Avalanche Canada has issued a special warning for Vancouver Island’s backcountry users.
The warning is in effect until Feb. 4. Forecasters are concerned about a buried weak layer that is generally not found in the Island’s warmer climate.
The recent snowfall has now put a greater load on the layer, which means it is deeper in the snowpack. When the weak layer is triggered, the resulting avalanche could be deadly.
“As we said in the original warning, this persistent weak layer is a concern because it is not typical for this region,” explains Avalanche Canada forecaster Kate Devine. “In the rugged terrain of the North Shore mountains and the popular backcountry areas of Vancouver Island, there are lots of places where this layer is a really big problem. We urge all recreational backcountry users to be extra diligent in their route-finding and give yourselves a large margin for error when travelling in any type of avalanche terrain.”
On Jan. 31, a skier in the Comox Valley was caught in a Size 2 avalanche and was buried in 1.5m of snow north of Mount Apps.
According to Avalanche Canada, the avalanche fracture was 200 to 300m wide and from 30 to 150cm high and ran for about 200m to stop on a bench.
The group she was with had shovels and beacons and were able to dig out the woman after about five minutes of the avalanche happening. She suffered from multiple leg fractures and a dislocated shoulder.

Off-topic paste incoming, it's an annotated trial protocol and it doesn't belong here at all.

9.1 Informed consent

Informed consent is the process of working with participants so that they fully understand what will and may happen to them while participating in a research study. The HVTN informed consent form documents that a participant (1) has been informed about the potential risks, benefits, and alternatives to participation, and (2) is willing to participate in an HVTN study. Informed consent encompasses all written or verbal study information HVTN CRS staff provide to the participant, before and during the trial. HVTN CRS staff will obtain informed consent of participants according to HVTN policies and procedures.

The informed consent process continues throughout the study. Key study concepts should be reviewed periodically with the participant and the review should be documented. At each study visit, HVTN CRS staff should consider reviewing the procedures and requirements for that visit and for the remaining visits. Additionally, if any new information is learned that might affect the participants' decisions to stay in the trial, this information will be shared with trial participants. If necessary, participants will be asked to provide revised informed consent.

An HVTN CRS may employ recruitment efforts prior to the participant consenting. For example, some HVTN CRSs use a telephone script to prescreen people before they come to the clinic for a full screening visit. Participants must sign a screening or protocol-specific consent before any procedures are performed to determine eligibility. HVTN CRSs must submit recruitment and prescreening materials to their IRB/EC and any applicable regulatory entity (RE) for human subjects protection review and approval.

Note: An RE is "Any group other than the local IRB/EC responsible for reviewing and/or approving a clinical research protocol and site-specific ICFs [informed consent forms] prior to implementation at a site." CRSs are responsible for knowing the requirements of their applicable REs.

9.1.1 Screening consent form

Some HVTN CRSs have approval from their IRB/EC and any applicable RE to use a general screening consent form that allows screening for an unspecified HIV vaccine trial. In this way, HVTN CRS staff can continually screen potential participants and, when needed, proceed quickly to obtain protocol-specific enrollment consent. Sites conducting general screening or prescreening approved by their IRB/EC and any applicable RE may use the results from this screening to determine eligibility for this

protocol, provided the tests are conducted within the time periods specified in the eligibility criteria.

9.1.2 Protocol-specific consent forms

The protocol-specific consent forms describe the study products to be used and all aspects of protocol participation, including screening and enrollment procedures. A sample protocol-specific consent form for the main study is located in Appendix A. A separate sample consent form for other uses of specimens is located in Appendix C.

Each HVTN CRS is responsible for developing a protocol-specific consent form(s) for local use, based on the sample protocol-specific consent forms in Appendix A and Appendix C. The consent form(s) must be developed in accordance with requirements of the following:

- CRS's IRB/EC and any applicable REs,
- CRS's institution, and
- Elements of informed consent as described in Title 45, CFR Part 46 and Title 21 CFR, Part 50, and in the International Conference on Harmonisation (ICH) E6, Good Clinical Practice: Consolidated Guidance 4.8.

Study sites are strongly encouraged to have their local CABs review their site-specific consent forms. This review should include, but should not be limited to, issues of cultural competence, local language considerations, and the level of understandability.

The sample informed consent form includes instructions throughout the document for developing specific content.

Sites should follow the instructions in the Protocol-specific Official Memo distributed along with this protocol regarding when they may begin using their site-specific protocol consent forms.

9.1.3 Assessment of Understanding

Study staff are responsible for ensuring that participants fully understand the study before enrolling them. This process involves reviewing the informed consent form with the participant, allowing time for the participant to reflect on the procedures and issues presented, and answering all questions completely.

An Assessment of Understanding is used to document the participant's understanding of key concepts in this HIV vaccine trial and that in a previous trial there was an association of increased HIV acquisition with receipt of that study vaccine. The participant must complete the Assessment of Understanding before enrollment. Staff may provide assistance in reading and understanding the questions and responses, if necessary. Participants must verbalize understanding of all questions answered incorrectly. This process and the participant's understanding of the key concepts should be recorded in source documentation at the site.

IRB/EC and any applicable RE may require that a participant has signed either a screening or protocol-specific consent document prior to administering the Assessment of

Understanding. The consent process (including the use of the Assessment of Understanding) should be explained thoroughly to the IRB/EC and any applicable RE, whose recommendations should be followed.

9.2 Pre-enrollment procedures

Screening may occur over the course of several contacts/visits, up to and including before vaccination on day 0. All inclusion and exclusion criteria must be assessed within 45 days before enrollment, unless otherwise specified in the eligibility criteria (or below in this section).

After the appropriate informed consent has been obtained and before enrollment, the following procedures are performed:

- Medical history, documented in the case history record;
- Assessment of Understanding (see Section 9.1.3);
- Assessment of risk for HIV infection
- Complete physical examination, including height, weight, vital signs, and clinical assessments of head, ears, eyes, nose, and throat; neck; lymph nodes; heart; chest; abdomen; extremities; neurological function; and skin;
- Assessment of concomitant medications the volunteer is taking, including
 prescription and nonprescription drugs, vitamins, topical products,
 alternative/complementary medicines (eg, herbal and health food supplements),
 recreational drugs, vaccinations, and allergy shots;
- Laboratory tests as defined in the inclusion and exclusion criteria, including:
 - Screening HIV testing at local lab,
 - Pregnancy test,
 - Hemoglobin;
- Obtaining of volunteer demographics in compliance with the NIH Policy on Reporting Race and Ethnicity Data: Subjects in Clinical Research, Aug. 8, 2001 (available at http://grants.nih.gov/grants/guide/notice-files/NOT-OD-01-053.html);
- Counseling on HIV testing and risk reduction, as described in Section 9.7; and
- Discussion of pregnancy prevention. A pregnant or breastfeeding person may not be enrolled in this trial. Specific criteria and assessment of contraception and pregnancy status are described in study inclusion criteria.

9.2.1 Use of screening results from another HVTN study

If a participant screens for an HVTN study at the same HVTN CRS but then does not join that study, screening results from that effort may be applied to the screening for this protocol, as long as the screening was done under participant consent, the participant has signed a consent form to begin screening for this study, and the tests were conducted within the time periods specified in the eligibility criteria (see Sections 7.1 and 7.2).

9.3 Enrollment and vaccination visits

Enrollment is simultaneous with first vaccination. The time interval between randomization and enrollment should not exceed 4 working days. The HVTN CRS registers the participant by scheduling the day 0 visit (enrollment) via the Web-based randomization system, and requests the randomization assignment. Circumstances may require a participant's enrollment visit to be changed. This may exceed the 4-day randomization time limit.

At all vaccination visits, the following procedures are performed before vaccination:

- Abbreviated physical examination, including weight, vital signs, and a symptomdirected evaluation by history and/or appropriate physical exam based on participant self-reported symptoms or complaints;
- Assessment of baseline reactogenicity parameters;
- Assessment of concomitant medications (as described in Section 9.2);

Avalanches are classified from 1 to 5 with 1 being ‘relatively harmless to people’ and 5 being the ‘largest snow avalanches known; could destroy a village or forest up 40 ha.’
According to the Vancouver Island Avalanche Centre, new snow, cold temperatures and some wind effect have made for outstanding snowmobiling and skiing/snowshoeing. However, they add as a result of the new snow, it appears that avalanche activity is occurring within the upper 20 cm to 50 cm of the upper snowpack.
They noted the alpine, treeline and below treeline rating for avalanches on Vancouver Island are all rated at ‘high’ and for backcountry users, to keep an eye on snowfall rates, wind transport and rising temperatures, as this promotes slab formation and “touchy/easily triggered” conditions.
On Jan. 28, Avalanche Canada issued a warning for the North Shore mountains due to an unusual snowpack with weakened lower layers.
They added that backcountry users should always check their regional avalanche forecasts at avalanche.ca and that anyone in a backcountry party needs essential rescue gear – transceiver, probe and shovel – and the knowledge to use it.